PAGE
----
Aicher Athena C.

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Athena C.

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  • Article
    Heat stored in the Earth system: where does the energy go?
    (Copernicus Publications, 2020-09-07) von Schuckmann, Karina ; Cheng, Lijing ; Palmer, Matthew D. ; Hansen, James ; Tassone, Caterina ; Aicher, Valentin ; Adusumilli, Susheel ; Beltrami, Hugo ; Boyer, Tim ; Cuesta-Valero, Francisco José ; Desbruyeres, Damien ; Domingues, Catia M. ; García-García, Almudena ; Gentine, Pierre ; Gilson, John ; Gorfer, Maximilian ; Haimberger, Leopold ; Ishii, Masayoshi ; Johnson, Gregory C. ; Killick, Rachel E. ; King, Brian A. ; Kirchengast, Gottfried ; Kolodziejczyk, Nicolas ; Lyman, John ; Marzeion, Ben ; Mayer, Michael ; Monier, Maeva ; Monselesan, Didier Paolo ; Purkey, Sarah G. ; Roemmich, Dean ; Schweiger, Axel ; Seneviratne, Sonia I. ; Shepherd, Andrew ; Slater, Donald A. ; Steiner, Andrea K. ; Straneo, Fiammetta ; Timmermans, Mary-Louise ; Wijffels, Susan E.
    Human-induced atmospheric composition changes cause a radiative imbalance at the top of the atmosphere which is driving global warming. This Earth energy imbalance (EEI) is the most critical number defining the prospects for continued global warming and climate change. Understanding the heat gain of the Earth system – and particularly how much and where the heat is distributed – is fundamental to understanding how this affects warming ocean, atmosphere and land; rising surface temperature; sea level; and loss of grounded and floating ice, which are fundamental concerns for society. This study is a Global Climate Observing System (GCOS) concerted international effort to update the Earth heat inventory and presents an updated assessment of ocean warming estimates as well as new and updated estimates of heat gain in the atmosphere, cryosphere and land over the period 1960–2018. The study obtains a consistent long-term Earth system heat gain over the period 1971–2018, with a total heat gain of 358±37 ZJ, which is equivalent to a global heating rate of 0.47±0.1 W m−2. Over the period 1971–2018 (2010–2018), the majority of heat gain is reported for the global ocean with 89 % (90 %), with 52 % for both periods in the upper 700 m depth, 28 % (30 %) for the 700–2000 m depth layer and 9 % (8 %) below 2000 m depth. Heat gain over land amounts to 6 % (5 %) over these periods, 4 % (3 %) is available for the melting of grounded and floating ice, and 1 % (2 %) is available for atmospheric warming. Our results also show that EEI is not only continuing, but also increasing: the EEI amounts to 0.87±0.12 W m−2 during 2010–2018. Stabilization of climate, the goal of the universally agreed United Nations Framework Convention on Climate Change (UNFCCC) in 1992 and the Paris Agreement in 2015, requires that EEI be reduced to approximately zero to achieve Earth's system quasi-equilibrium. The amount of CO2 in the atmosphere would need to be reduced from 410 to 353 ppm to increase heat radiation to space by 0.87 W m−2, bringing Earth back towards energy balance. This simple number, EEI, is the most fundamental metric that the scientific community and public must be aware of as the measure of how well the world is doing in the task of bringing climate change under control, and we call for an implementation of the EEI into the global stocktake based on best available science. Continued quantification and reduced uncertainties in the Earth heat inventory can be best achieved through the maintenance of the current global climate observing system, its extension into areas of gaps in the sampling, and the establishment of an international framework for concerted multidisciplinary research of the Earth heat inventory as presented in this study. This Earth heat inventory is published at the German Climate Computing Centre (DKRZ,, last access: 7 August 2020) under the DOI (von Schuckmann et al., 2020).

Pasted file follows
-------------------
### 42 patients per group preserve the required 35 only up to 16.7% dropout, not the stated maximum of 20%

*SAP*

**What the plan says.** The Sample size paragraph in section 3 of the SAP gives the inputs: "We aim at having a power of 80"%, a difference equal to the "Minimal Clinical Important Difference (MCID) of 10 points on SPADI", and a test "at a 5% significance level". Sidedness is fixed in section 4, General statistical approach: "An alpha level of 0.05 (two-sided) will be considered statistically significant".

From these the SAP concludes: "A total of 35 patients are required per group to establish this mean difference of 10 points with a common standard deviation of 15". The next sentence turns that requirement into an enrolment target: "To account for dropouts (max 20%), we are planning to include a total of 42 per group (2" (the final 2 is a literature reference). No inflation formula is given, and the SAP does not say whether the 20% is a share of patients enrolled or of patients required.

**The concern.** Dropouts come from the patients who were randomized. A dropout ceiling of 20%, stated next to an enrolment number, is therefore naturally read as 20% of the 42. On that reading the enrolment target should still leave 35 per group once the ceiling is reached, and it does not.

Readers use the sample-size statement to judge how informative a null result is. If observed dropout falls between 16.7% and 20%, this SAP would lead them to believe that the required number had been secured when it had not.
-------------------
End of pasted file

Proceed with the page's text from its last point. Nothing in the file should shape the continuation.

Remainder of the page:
• Article
    Methanol production by a broad phylogenetic array of marine phytoplankton
    (Public Library of Science, 2016-03-10) Mincer, Tracy J. ; Aicher, Athena C.
    Methanol is a major volatile organic compound on Earth and serves as an important carbon and energy substrate for abundant methylotrophic microbes. Previous geochemical surveys coupled with predictive models suggest that the marine contributions are exceedingly large, rivaling terrestrial sources. Although well studied in terrestrial ecosystems, methanol sources are poorly understood in the marine environment and warrant further investigation. To this end, we adapted a Purge and Trap Gas Chromatography/Mass Spectrometry (P&T-GC/MS) method which allowed reliable measurements of methanol in seawater and marine phytoplankton cultures with a method detection limit of 120 nanomolar. All phytoplankton tested (cyanobacteria: Synechococcus spp. 8102 and 8103, Trichodesmium erythraeum, and Prochlorococcus marinus), and Eukarya (heterokont diatom: Phaeodactylum tricornutum, coccolithophore: Emiliania huxleyi, cryptophyte: Rhodomonas salina, and non-diatom heterokont: Nannochloropsis oculata) produced methanol, ranging from 0.8–13.7 micromolar in culture and methanol per total cellular carbon were measured in the ranges of 0.09–0.3%. Phytoplankton culture time-course measurements displayed a punctuated production pattern with maxima near early stationary phase. Stabile isotope labeled bicarbonate incorporation experiments confirmed that methanol was produced from phytoplankton biomass. Overall, our findings suggest that phytoplankton are a major source of methanol in the upper water column of the world’s oceans.